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"Facebook often presents itself as a portal to Internet, but it is not open in the same way," said Timothy Karr of Free Press. (Photo: Facebook/Modified)

The Feudalism of Facebook: New Pay-to-Play News Feed as Indy Media Killer

'The basic problem is that Facebook is trying to become the Internet'

Sarah Lazare

The Facebook empire of 1.4 billion users just conquered new territory, unrolling a "partnership" to host articles from some of the most well-known news publications in the world, in a venture that critics warn poses a direct threat to independent media outlets—and the future of the Internet.

"The basic problem is that Facebook is trying to become the Internet, so that it replaces the distributive, cooperative model of digital communication with a centralized, privatized system where a for-profit company controls all the levers of the way that we transmit information," Jim Naureckas, editor at Fairness and Accuracy in Reporting (FAIR), told Common Dreams.

"Knowledge is literally power, and to have all that power concentrated into one company's hands is really a kind of feudalism," Naureckas added.

As of Wednesday, the company's new "Instant Articles" will directly feature stories from The New York Times, BuzzFeed, National Geographic, The Atlantic, NBC News, The Guardian, BBC News, Bild, and Spiegel Online. Under the platform, the entirety of a news article will appear in Facebook's iPhone app. The perk, according to Facebook, is that the article will load "ten times faster than standard mobile web articles."

The New York Times says that "news publishers can either sell and embed advertisements in the articles, keeping all of the revenue, or allow Facebook to sell ads, with the social network getting 30 percent of the proceeds."

Facebook is also allowing media companies to collect data on article readers "about the people reading the articles with the same tools they use to track visitors to their own sites," explains the Times.

"When you hear Facebook explaining what they are trying to do it sounds innocuous," said Naureckas. "They are trying to speed up the loading of articles on people's Facebook pages when they use cell phones. But the means of doing this is to subsume all content that people are receiving under this one company's control."

 Analysts say this control raises numerous problems.

"Any time Facebook acts as a gatekeeper to all content on the Internet, it raises concerns, not only because of their blocking procedures, but also because of the algorithms they use, which effectively give Facebook control over the content that gets featured," Timothy Karr, senior director of strategy for Free Press, told Common Dreams.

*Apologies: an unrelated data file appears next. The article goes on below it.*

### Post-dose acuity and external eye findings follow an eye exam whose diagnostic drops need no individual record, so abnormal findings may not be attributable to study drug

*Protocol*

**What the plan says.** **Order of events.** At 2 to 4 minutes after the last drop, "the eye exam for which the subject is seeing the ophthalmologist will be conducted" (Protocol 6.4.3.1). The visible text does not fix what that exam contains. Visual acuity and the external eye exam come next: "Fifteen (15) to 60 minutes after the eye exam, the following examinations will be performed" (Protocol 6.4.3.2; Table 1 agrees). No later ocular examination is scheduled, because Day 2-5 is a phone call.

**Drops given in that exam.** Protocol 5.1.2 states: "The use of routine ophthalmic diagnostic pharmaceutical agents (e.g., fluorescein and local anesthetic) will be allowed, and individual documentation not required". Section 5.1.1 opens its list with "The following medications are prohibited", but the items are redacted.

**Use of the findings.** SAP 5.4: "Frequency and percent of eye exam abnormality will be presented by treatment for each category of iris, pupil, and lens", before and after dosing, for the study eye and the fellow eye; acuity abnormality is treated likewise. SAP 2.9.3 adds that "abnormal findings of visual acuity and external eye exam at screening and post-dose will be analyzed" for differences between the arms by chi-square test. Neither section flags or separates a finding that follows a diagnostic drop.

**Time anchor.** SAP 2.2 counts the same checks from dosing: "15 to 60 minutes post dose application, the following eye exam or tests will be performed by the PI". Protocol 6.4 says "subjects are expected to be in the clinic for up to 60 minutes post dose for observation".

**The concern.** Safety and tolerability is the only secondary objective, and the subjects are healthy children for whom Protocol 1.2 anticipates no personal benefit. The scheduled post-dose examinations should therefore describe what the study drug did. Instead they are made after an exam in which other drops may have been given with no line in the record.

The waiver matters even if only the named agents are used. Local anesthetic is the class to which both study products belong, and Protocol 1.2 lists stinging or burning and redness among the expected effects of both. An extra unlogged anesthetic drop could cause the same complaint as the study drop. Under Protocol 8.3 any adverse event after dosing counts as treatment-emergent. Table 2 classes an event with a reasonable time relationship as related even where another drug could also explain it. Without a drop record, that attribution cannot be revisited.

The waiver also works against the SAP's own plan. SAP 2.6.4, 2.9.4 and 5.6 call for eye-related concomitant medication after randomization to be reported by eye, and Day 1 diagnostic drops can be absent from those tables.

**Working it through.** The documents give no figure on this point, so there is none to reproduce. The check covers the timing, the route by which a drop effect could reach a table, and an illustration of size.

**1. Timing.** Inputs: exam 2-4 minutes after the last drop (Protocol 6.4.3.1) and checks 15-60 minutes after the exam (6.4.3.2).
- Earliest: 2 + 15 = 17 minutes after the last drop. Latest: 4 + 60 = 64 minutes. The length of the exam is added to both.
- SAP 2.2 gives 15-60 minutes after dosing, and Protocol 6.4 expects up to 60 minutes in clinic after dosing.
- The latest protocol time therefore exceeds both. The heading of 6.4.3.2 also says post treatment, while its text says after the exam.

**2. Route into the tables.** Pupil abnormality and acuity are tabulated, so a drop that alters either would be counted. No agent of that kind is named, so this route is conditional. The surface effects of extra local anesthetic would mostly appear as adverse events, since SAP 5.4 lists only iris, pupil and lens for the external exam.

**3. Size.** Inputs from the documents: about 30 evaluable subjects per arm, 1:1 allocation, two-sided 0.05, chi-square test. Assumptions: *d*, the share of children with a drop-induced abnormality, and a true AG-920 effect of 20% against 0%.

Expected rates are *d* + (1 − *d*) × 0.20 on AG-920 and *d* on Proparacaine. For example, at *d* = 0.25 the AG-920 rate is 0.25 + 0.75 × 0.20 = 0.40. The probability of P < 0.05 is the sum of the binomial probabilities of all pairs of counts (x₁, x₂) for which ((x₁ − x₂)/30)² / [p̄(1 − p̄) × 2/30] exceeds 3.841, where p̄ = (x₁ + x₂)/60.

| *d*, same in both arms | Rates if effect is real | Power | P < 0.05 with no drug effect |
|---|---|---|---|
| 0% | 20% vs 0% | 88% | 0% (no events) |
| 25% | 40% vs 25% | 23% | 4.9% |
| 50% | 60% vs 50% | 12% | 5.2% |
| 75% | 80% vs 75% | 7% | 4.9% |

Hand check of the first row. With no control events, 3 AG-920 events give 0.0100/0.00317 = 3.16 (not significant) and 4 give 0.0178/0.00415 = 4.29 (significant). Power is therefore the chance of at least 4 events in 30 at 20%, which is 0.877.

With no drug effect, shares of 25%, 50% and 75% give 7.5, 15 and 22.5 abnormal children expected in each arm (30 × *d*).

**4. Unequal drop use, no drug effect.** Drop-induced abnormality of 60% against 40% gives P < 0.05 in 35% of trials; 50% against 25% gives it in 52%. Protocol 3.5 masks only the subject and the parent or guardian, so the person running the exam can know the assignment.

Karr added that the deal could strike another blow against independent media: "If they are prioritizing prominent news outlets, it only goes to figure that less prominent media organizations get pushed down."

Writing in anticipation of the deal in April, Trevor Timm, executive director of Freedom of the Press Foundation, pointed out that the company's filtering algorithm "has increasingly turned into a pay-for-play system from news organization. Want more people to see your content? Then 'boost' your posts by shelling out some money. This already has turned Facebook into something of a two-tiered content sharing system, where the rich will inevitably see their stories go 'viral' (if you can even call it that) much faster than will the poor."

"How will its algorithms handle stories posted directly to Facebook that question Facebook’s monopoly status?" asked Timm. "How will it handle news organizations questioning its lobbying ties with the government?"

Even the news companies that signed onto the venture expressed reluctance and resignation. According to Times journalists Vindu Goel and Ravi Somaiya, the deal concludes "months of delicate negotiations between the Internet giant and publishers that covet its huge audience but fear its growing power." They add: "Facebook’s role as a powerful distributor of news makes many people in the industry uneasy. The fear is that it could become more of a destination than their own sites for the work they produce, drawing away readers and advertising."

James Bennet, editor in chief of The Atlantic, echoed this sentiment, acknowledging that the deal with Facebook means "losing control over the means of your distribution."

But the deal is just the latest expansion of Facebook. The launch of "Instant Articles" comes on the heels of Facebook's revelation earlier this month that it is unrolling Internet.org—an effort to bring the web to the developing world as a Facebook-owned entity. The plan has been widely criticized as a bid to further privatize the Internet while jeopardizing the rights and privacy of users.

According to Karr, Facebook's Internet.org raises even more concerns about the company. "Facebook is not the Internet," said Karr. "The Internet is a place where Internet users have control. Facebook often presents itself as a portal to Internet, but it is not open in the same way."


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